2. P. Bros: Développement de méthodes de référence pour spectrométrie de masse pour le dosage de biomarqueurs de la maladie d'Alzheimer, PhD thesis, Université de Montpellier, May 2016. (https://tel.archives-ouvertes.fr/tel-01468265/document).

    Calcitonin (CALC1)

    Calcitonin salmon (CALC1) is a 32 amino acid peptide and it is commonly used for clinical purposes in the treatment of bone-related disorders such as Paget disease, osteoporosis, and hypercalcemia of malignancy. CALC1 has been investigated as a candidate peptide that could represent the space of quadrant B for short (1 kDa to 5 kDa), cross-linked (one crosslink) and non-modified synthetic peptides for a CCQM-K115/P55.2 follow-up study coordinated by the BIPM in collaboration with NIM (China). An LC-hrMS method has been developed and validated in-house to identify and quantify of related structure impurities in a CALC1 material in collaboration with the Health Sciences Authority of Singapore (HSA).

    Structure of CALC1:

    Secondments:

    • Dr Lingkai Wong from HSA, Singapore
    • Dr Ming Li from NIM, China

    Related link:

    Oxytocin (OXT)

    The next CCQM-K115/P55.2 follow-up study on oxytocin (OXT) accepted by PAWG for 2018/2019 and coordinated by the BIPM in collaboration with the National Institute of Metrology of China (NIM) will cover the space of quadrant B for short (1 kDa to 5 kDa), cross-linked and non-modified synthetic peptides.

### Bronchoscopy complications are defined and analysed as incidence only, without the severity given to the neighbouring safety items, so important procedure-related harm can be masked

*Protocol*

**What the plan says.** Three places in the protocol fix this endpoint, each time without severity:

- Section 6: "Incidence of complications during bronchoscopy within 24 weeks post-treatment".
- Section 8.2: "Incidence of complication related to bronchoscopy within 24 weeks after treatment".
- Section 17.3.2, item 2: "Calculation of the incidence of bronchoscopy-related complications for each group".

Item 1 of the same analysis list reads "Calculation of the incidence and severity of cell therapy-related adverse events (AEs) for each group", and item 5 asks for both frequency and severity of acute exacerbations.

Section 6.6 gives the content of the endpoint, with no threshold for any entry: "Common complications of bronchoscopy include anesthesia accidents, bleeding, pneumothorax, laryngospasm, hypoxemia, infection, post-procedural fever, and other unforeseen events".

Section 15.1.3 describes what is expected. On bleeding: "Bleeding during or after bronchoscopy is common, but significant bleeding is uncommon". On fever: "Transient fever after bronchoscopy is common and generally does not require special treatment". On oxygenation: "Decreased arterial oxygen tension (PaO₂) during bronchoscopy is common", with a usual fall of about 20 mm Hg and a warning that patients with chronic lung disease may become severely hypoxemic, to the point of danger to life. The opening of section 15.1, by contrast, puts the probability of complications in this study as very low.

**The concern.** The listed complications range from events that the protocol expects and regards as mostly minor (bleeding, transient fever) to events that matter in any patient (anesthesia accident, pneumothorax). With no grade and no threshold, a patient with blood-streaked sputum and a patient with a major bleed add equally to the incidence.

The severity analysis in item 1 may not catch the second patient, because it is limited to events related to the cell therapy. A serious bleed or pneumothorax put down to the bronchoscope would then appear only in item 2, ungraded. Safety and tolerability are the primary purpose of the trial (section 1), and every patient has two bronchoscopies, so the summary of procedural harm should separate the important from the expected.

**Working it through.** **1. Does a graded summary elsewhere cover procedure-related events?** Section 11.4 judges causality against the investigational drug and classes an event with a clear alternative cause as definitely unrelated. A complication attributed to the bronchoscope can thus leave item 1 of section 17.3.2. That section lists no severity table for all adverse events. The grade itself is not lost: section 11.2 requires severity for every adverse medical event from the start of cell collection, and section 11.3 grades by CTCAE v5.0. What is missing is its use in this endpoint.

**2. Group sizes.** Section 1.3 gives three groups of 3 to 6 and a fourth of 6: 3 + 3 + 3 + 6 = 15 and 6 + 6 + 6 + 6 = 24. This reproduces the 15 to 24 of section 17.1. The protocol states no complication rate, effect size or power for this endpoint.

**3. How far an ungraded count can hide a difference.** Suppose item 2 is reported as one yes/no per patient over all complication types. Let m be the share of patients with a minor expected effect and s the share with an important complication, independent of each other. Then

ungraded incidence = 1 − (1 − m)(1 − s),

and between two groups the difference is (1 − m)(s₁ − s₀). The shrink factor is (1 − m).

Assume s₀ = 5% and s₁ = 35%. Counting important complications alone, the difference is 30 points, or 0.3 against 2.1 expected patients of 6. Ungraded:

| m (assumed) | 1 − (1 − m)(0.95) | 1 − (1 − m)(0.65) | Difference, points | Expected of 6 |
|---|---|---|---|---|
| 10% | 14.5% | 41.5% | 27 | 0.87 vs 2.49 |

OXT is a nine amino acid residue cyclic peptide. It is a hormone, neuropeptide and active pharmaceutical compound (API) used to induce labor or to enhance uterine contractions during labor. OXT is one of the peptide hormones that is increasingly frequent prepared synthetically to avoid possible contamination with vasopressin (ADH) and other small polypeptides with biologic activity.

    The presence of cross-links denotes an additional challenge for a LC-hrMS analysis. The BIPM is currently developing LC-hrMS and LC-MS/MS methods to identify and quantify of related structure impurities in OXT materials.

    Structure of OXT:

    Secondment: